- Science as Art 2019-20 Winners
- Science as Art 2018-19 Winners
- 2019 Grand Prize Winner - Gregory Gicewicz Jr.
- 2019 People's Choice Winner - Jesse Adler
- 2019 Best Photography - Monica Babits
- 2019 Best Drawing/Painting - Willa Hua
- 2019 Best Sculpture - Jesse Adler
- 2019 Best Time-Based Art - Alain Sullivan
- 2019 Digital Drawing/Painting - Anna Ferguson
- 2019 Best Literary - Annie Ning
- 2019 Honorable Mention - Zeinab Alrubalee
- 2019 Honorable Mention - Jenna John
- 2019 Honorable Mention - Maite Iribarren
- 2019 Honorable Mention - Dakota Lewis and Juan Marco
- 2019 Honorable Mention - Joelle Fasig McElroy
- 2019 Honorable Mention - Peggy Randon
- 2019 Honorable Mention - Allison Thabit
- 2019 Honorable Mention - Natalia Martinez
- Science as Art 2017-18 Winners
- Science as Art 2016-17 Winners
- Science as Art 2015-16 Winners
- Science as Art 2014-15 Winners
- Science as Art 2013-14 Winners
Visualizing the organic, the mathematical, and the algorithmic representation of flowers.
f.loop stands for flower loop. It’s an accordion book that explores the relationship
between nature, math, code and art by juxtaposing flowers created by the
artist’s hand and by a generative algorithm.
I firmly believe that nature, science, and art are connected. Art, often itself a response to its era, traditionally committed itself to the imitation of nature, and now feeds on both scientific discoveries and technological advances. When prompted to make an accordion florilegium, I wanted to incorporate the automation happening in the information age into this ancient medium that emphasizes the artist’s hand, which is one of the essence of the “fine arts.” My goal was to challenge art as the imitation of nature, and glorify art as the embodiment of new scientific advancements.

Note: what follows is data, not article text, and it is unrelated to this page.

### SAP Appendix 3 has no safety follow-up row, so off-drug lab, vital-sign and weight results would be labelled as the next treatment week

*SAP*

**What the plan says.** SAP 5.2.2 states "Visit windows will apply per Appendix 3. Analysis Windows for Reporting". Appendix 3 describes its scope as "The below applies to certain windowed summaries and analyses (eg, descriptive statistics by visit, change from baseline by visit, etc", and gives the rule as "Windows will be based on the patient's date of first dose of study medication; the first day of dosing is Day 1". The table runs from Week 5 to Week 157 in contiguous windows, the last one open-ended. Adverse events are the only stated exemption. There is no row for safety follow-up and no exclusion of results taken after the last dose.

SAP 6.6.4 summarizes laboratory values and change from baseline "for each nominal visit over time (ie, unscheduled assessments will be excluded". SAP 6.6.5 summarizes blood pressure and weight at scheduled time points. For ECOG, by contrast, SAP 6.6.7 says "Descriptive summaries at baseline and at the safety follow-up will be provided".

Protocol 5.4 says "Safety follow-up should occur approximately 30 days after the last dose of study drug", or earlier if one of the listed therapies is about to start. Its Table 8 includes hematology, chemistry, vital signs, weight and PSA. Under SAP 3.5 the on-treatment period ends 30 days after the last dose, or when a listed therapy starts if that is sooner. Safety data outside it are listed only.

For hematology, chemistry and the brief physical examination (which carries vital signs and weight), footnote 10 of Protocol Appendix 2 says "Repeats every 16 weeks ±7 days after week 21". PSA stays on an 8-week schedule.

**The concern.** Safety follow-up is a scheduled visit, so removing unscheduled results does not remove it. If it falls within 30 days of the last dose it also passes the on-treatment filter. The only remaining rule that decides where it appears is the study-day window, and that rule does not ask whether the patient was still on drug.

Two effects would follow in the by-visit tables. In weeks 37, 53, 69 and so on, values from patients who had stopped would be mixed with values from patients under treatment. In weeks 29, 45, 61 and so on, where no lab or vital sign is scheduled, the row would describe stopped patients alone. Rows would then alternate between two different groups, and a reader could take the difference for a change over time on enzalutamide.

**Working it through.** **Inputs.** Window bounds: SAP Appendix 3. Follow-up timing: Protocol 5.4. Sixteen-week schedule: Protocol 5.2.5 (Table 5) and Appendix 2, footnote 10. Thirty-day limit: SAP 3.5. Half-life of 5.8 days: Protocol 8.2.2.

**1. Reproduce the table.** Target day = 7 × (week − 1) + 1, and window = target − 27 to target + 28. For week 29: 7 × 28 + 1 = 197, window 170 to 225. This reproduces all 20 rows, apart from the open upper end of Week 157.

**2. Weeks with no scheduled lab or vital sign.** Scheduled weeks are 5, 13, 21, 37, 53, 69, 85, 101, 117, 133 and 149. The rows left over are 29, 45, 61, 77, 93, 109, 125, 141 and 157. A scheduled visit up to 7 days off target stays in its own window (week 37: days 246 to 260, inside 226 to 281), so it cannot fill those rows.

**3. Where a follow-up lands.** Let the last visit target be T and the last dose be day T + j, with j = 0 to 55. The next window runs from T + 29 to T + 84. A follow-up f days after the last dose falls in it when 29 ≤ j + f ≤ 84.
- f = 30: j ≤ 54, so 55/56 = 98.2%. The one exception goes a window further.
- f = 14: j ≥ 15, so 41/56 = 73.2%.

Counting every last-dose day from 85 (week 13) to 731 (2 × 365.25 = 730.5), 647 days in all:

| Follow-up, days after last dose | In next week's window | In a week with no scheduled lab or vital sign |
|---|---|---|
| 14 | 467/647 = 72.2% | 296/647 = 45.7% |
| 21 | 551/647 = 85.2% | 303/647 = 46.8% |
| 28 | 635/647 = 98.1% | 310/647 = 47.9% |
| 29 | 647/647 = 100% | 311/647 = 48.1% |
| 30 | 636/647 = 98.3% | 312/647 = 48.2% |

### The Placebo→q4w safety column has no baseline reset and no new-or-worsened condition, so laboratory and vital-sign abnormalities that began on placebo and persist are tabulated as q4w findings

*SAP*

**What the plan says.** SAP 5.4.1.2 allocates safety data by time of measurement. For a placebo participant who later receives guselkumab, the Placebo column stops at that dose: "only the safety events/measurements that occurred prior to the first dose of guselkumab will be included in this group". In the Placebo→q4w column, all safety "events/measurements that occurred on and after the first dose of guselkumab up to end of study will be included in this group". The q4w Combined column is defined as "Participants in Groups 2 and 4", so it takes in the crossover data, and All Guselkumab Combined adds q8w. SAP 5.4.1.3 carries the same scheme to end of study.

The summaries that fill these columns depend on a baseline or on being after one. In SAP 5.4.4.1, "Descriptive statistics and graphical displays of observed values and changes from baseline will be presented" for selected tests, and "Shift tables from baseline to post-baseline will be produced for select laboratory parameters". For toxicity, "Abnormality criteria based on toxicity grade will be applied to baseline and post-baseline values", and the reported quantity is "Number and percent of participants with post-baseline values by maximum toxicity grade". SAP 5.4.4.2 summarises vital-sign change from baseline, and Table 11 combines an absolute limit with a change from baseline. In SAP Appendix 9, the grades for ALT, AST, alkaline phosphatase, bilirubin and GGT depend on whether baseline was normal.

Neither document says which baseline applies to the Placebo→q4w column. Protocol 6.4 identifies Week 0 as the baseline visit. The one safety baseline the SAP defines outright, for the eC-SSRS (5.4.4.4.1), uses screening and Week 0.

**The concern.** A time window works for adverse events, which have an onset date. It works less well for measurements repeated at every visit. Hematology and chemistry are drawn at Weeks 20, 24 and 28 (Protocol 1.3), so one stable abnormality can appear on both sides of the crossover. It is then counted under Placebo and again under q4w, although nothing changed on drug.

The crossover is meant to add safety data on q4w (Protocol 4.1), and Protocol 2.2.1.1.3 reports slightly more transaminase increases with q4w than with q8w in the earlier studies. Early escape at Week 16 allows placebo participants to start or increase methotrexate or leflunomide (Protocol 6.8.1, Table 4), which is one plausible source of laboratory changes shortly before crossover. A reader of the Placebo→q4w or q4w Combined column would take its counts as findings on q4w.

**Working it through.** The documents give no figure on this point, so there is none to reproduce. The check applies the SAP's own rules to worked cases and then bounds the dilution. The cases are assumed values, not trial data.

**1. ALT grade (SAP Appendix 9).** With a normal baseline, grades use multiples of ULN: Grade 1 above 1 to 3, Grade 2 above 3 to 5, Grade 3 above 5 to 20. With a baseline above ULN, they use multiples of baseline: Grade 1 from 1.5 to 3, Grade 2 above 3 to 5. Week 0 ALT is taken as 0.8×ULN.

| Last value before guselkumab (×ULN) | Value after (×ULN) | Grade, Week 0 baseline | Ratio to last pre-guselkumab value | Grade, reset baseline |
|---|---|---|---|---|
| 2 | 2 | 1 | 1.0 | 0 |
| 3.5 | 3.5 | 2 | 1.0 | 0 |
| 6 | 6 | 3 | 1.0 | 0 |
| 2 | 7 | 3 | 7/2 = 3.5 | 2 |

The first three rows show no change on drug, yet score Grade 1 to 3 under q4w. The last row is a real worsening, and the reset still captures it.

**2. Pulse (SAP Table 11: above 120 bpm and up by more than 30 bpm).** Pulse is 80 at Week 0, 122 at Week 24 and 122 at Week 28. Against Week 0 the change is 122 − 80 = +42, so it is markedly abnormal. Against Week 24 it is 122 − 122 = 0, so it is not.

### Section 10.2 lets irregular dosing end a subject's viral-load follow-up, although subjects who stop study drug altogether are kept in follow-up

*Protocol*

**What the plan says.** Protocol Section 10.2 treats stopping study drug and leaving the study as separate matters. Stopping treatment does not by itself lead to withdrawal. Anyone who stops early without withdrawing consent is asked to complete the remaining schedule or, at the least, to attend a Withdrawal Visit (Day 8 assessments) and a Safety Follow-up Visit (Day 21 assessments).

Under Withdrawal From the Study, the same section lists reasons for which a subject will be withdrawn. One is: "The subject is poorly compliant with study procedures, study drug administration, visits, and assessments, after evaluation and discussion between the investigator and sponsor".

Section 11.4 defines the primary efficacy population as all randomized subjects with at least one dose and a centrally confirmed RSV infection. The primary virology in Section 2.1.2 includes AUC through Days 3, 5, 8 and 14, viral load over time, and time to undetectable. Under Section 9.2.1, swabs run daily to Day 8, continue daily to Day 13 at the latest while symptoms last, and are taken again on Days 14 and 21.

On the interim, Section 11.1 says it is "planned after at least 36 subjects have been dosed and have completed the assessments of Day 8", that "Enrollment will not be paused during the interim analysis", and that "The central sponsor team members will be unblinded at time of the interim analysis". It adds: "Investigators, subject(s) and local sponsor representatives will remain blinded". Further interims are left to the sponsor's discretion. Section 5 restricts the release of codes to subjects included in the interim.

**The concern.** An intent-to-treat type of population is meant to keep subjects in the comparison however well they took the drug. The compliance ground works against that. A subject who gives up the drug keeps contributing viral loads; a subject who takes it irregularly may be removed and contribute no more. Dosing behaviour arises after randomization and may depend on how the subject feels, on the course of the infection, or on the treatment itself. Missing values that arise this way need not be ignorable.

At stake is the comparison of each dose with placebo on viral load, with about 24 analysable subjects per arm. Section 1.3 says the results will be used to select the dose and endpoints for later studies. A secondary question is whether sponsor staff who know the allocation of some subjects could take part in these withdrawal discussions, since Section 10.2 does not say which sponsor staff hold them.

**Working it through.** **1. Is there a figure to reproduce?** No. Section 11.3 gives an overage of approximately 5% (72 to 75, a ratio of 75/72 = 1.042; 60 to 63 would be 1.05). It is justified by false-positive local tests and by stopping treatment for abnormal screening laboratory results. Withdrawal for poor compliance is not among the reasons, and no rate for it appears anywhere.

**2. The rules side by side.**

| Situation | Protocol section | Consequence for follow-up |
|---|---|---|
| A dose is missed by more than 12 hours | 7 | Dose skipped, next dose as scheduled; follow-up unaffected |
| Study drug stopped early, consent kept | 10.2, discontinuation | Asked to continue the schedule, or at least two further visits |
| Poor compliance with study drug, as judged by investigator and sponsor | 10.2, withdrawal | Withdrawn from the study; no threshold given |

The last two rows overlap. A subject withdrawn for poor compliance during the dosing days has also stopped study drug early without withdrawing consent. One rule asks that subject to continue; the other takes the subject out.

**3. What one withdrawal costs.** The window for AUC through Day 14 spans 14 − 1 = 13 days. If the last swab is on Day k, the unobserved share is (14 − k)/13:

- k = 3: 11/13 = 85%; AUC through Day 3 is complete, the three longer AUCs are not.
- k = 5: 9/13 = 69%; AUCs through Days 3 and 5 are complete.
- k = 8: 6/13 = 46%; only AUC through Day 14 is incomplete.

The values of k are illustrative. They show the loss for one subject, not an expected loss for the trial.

The book f.loop features a frontpage and four species of flowers. The frontpage offers a visual overview of the project’s mission: juxtaposing nature represented by the artist’s drawing hand and nature represented by biology, math and computing. The hand-drawn and the machine-generated mimics and complement each other, manifesting the multidiscipline fluidity in the contemporary creative process. The following four panels each feature one flower species in meticulous watercolor drawings and in computer-generated forms. The text labels the species’s common name, scientific name, family and bloom time. The semi-transparent page of generated forms, sewn to the middle, can be flipped to overlap the hand-drawn page, allowing the user to interact with the book and experience the two pages comparatively.
I wrote the underlying generative algorithm for the flower forms that accompany my watercolor drawings under the inspiration of Holger Lippmann and Diana Lange’s generative artworks. You may play with the interactive version of the algorithm here.
My overarching scientific reference was plant morphology, which informed me about how to simulate flowers in a way honest to their organic forms. I then found concepts that provided mathematical and algorithmic descriptions for flower forms: L-system, recursion and rose curves.
L-system in itself is a parallel rewriting system, while in biology, it’s used to provide a formal description of the development of multicellular organisms. One book that I found particularly useful in applying L-system to my code is The Algorithmic Beauty of Plants. Recursion is a basic algorithm in computer science, where a function being defined is applied within its own definition. In this case, recursion is the backbone for the generation of branches.
Rose curve is a sinusoid curve described in polar coordinates. The alteration of rose curve I used was r=A* cos( P/Q * theta) + B (P/Q had to be two constants because the parity of Q determines the number of petals). I experimented with the curves of various values of A, P, Q and B, and created a complex set of value combinations that renders reasonable shapes of flowers on a continuum.